But Lord Blyth, who steps down as chairman next summer, was looking a lot happier yesterday. A 1.3 per cent rise in full-year pre-exceptional profits to pounds 561m may not be the stuff of investor excitement but there are reasons for optimism. First, consumer spending is improving. The Boots the Chemist business improved market share in all its key sectors and margins edged up by 0.2 per cent, even if like-for-like sales growth was limited to 2.6 per cent.
The main chemists business, still 80 per cent of group profits, is leveraging the Advantage loyalty card with new projects such as the Boots baby club. Boots has already moved into catalogues and an e-commerce strategy will be unveiled soon. The company is also bullish about international prospects, with fledgling operations in Holland and Thailand starting to be rolled out and the bigger prize - Japan - under trial.
With Do It All gone - hence the pounds 318m write off in last year's accounts - Halfords is the only Boots business not operating under the Boots brand. But with profits up 17 per cent to pounds 40m and new formats being tested, it remains core. Elsewhere the group is looking for a deal at Boots Healthcare International, which includes brands like Nurofen and Strepsils. But if acquisitions cannot be found, more cash could be returned to shareholders.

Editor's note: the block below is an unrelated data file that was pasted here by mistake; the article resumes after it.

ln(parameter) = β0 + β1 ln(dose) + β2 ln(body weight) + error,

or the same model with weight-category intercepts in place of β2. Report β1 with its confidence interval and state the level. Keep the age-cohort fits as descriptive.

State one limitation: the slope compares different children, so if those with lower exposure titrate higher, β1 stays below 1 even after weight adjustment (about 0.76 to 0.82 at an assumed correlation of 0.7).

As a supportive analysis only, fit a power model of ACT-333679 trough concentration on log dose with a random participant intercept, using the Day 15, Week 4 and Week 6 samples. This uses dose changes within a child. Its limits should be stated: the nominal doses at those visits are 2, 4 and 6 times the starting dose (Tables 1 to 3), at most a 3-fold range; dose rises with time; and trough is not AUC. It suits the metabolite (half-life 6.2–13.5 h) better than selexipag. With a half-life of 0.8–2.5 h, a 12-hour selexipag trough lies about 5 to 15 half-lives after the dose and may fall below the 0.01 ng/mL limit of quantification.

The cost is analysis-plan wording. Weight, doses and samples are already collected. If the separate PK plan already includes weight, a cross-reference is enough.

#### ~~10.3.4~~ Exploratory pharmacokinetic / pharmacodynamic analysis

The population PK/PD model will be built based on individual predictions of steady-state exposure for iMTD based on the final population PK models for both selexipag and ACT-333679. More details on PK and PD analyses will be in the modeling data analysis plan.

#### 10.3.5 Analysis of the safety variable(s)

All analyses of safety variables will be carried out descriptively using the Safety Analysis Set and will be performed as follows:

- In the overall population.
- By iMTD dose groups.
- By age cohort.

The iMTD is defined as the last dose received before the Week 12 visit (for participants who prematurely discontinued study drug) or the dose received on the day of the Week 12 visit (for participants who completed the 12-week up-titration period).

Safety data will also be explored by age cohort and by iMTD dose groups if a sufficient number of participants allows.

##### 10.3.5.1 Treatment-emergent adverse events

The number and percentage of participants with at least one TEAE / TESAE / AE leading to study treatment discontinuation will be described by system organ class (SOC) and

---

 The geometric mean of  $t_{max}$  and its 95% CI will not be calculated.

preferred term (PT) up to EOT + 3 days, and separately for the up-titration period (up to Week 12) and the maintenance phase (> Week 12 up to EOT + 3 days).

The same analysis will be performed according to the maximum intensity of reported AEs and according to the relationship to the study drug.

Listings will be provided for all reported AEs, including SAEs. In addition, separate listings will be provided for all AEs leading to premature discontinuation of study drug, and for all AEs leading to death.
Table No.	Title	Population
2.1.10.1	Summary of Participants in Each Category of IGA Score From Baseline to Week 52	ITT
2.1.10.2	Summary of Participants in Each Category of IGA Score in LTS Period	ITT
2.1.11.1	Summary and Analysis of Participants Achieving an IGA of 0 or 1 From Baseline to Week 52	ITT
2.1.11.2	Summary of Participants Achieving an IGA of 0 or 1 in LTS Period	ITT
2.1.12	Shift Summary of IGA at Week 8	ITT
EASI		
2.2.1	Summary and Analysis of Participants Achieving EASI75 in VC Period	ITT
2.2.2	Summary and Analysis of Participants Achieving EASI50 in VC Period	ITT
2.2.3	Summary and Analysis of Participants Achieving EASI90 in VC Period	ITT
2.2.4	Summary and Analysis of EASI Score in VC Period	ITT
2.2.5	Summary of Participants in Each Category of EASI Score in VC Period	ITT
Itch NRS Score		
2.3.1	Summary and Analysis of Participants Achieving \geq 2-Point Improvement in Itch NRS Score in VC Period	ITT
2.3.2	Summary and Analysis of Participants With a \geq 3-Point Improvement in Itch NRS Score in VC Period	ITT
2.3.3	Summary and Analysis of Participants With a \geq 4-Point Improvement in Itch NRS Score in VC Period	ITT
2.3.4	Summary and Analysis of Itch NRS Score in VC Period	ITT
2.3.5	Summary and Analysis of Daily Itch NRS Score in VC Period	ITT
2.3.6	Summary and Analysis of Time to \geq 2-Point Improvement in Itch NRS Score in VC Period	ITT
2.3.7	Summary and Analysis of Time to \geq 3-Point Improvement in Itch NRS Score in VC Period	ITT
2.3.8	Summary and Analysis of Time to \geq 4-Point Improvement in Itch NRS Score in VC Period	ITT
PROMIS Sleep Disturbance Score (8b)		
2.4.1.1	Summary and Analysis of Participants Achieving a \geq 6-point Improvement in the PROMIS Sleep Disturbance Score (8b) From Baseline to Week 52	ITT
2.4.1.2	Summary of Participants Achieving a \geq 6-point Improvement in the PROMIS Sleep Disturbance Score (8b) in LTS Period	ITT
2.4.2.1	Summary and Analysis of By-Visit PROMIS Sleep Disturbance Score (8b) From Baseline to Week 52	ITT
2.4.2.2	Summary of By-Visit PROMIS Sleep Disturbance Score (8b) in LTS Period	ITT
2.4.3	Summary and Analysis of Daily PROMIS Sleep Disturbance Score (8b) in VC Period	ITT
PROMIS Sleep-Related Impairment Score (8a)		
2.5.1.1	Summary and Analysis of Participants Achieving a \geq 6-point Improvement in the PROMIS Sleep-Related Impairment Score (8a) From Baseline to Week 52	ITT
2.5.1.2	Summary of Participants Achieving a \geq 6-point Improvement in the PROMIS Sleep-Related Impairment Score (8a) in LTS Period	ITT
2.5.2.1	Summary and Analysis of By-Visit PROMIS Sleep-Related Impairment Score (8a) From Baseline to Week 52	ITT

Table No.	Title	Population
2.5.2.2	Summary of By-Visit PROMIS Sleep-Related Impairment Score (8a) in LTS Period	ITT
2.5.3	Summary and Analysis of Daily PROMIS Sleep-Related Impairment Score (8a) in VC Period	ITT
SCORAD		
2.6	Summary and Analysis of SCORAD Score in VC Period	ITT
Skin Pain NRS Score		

Looking forward, Boots faces a number of strategic issues. Its main chemist business is facing increasing competitionfrom supermarkets such as Tesco and the prospect of a more muscular Superdrug-Asda combination if the Kingfisher merger goes through. But though there will be pressure on prices Boots has shown before that its brand is strong enough to cope. Meanwhile, the trials with doctors' surgeries and in-store dentists are services only a trusted healthcare name like Boots can realistically offer.
On Teather & Greenwood's current year profit forecast of pounds 595m, the shares - up 13.5p to 844p - trade on a forward multiple of 19. Not without risk but good value nevertheless.Reuse content